In the late 1970s and 1980s , the idea that women might require vaginal stimulation for orgasm seemed like a backlash against the respect the clitoris had finally garnered. Detailed measurements by Masters and Johnson, for example, had led to the post-Freudian feminist wisdom that no matter what the stimulus, female orgasm originated in the clitoris. No need for penis envy, or for a penis for that matter, when women had something of their own.
Sara Davidson, in a recent issue of Mirabella magazine, writes of this “reign of the clitoris supreme:” “We were free, our experiences were validated, and we buried the vaginal orgasm under cement….While the clitoris ruled, the vagina was made an inferior place, lacking the nerves and exquisite sensitivity of it’s cousin. Gradually, this changed the way men made love.”
And that was deemed progress. A woman could invite a man into her sexual life if she chose to, but he was unnecessary to her sexual pleasure. Evidence of the G spot, to some feminists, undid that progress. Ogden laments this attitude, and says these G spot naysayers should be more interested in what gives women fulfillment. “For some academic feminists the concept of sexual pleasure, particularly, “inside” sexual pleasure that might involve a penis, is frankly terrifying. Their mandate is about female power and I think their fear is that women will become vulnerable. Yet we are taking charge of our pleasure and our sexuality.”
The frantic search
Another controversy surrounding the G spot–and one about which Whipple is particularly sensitive–is that in many ways it became a sexual Holy Grail. When news of the G spot broke, many women and their partners scrambled about frantically and dutifully in search of it. Lacking understanding of its subtleties, they fumbled around like people looking for a lost contact lens. Unfulfilled, they gave up, creating feelings of failure and casting doubt on the new discovery.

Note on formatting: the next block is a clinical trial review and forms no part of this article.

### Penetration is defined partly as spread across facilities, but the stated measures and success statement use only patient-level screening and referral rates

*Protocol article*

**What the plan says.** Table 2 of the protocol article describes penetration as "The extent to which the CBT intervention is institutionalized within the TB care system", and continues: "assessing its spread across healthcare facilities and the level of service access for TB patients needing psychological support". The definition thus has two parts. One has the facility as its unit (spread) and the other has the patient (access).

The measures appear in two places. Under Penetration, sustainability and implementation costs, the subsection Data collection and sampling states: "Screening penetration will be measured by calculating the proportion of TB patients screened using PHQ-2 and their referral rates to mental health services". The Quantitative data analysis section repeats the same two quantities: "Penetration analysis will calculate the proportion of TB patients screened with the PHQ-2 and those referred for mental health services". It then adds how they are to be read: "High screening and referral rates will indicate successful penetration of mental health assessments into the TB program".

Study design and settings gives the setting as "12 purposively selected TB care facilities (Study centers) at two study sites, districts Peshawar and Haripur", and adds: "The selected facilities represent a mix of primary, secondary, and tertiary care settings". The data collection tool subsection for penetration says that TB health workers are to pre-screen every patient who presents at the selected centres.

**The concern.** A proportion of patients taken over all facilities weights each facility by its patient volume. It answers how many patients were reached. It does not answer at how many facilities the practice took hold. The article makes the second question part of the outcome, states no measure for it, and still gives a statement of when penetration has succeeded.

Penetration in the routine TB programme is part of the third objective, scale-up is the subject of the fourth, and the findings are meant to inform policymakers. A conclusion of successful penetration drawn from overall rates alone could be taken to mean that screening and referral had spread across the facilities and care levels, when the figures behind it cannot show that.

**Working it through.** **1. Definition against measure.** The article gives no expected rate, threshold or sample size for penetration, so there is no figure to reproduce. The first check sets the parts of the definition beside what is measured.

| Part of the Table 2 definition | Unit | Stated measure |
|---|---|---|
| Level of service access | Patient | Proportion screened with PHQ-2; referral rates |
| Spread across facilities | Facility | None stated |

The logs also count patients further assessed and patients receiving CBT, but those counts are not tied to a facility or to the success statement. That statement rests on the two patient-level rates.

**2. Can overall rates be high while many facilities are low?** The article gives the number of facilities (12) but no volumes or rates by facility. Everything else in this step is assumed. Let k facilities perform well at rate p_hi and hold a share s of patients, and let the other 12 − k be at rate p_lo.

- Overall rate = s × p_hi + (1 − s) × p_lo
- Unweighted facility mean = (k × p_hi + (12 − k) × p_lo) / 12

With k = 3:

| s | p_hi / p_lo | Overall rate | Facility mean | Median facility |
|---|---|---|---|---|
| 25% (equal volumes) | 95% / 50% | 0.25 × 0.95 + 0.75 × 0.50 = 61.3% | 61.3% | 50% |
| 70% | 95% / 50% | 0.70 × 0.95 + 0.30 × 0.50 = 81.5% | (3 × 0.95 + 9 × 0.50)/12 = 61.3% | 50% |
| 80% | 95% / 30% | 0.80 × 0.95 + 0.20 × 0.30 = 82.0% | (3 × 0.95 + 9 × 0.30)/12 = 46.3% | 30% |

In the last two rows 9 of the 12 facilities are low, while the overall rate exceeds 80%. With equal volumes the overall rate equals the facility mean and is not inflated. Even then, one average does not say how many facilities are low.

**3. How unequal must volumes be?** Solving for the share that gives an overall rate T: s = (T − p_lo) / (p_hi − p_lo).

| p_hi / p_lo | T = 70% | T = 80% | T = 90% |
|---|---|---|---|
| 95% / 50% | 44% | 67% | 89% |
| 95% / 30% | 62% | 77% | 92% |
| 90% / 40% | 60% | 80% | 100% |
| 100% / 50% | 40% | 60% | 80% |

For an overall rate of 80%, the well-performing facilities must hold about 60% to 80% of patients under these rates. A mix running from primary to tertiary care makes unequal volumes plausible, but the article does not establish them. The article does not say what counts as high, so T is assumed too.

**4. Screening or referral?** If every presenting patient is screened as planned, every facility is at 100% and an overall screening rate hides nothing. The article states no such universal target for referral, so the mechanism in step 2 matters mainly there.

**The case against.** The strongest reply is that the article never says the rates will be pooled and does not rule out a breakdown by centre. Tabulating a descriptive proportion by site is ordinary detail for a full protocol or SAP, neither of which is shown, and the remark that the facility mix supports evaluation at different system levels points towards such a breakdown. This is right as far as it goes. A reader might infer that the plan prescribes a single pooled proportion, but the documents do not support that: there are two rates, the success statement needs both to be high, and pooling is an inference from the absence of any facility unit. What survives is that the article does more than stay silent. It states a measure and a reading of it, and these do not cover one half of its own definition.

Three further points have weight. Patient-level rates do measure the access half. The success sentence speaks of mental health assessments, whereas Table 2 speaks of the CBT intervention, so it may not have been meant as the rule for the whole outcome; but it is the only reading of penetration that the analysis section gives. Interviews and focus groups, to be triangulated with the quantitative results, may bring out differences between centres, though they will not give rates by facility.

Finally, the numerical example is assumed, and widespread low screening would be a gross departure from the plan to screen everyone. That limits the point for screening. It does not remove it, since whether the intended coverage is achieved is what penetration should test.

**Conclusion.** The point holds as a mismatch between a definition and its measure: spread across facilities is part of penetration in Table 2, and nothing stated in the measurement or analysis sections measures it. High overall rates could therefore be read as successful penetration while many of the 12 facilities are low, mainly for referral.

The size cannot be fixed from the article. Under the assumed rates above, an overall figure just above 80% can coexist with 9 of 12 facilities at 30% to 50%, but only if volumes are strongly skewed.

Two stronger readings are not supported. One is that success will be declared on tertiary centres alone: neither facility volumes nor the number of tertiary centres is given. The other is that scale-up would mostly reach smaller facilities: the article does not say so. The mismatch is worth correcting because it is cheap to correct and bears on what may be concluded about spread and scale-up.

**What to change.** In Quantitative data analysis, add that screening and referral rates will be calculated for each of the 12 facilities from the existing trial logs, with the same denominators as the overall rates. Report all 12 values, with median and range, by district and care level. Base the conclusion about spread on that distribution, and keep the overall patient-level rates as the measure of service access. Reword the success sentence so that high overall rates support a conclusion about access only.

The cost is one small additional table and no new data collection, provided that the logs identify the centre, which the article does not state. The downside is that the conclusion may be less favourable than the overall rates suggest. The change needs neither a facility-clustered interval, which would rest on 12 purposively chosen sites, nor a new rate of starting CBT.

Whipple hates the idea that the “G” in G spot could in any way stand for “goal.”
“I philosophically believe that we should not be goal-oriented in our sexual interaction,” Whipple told HealthGate. “I believe that helping people to be pleasure-oriented helps them to focus on the process and the activities. Men and women then feel much better about themselves, their partner and their interaction. I do many workshops around the world that teach people to focus on sexual and sensual pleasure. I have never presented my research without using that model. That way people do not feel they have to reach a goal, or have to find the G spot or have male multiple orgasms, or have female multiple orgasms, or have female ejaculation.”
To G or not to G
Still, it’s logical that reading or hearing about the G spot, vaginal orgasm, or female ejaculation may be intriguing to women who haven’t otherwise experienced them. And it’s understandable that women not born with a G spot or the ability to ejaculate may feel left out.
There are workshops that women can take with or without their partners to help them find their G spot or to learn Tantric and other techniques likely to broaden their sexual knowledge. Davidson’s Mirabella article is a lively and open-minded, if a bit skeptical, tale of one such workshop.
But most of all, Whipple, Ogden and others say, finding what pleases you sexually is the only goal to have. (One bit of consensus among sex experts – whether or not they believe in the G spot – is that the missionary position flunks in the sexual gratification department.) That may be easier said than done, of course, because women aren’t always taught to associate sex with pleasure. But giving in to sensual pleasure is more important than experiencing ejaculation or stimulating the G spot, even to its most ardent defenders.
“Holding hands and being touched may be one of the wonderful, most satisfying experiences in the world,” Whipple says, “and it doesn’t have to be anything else.”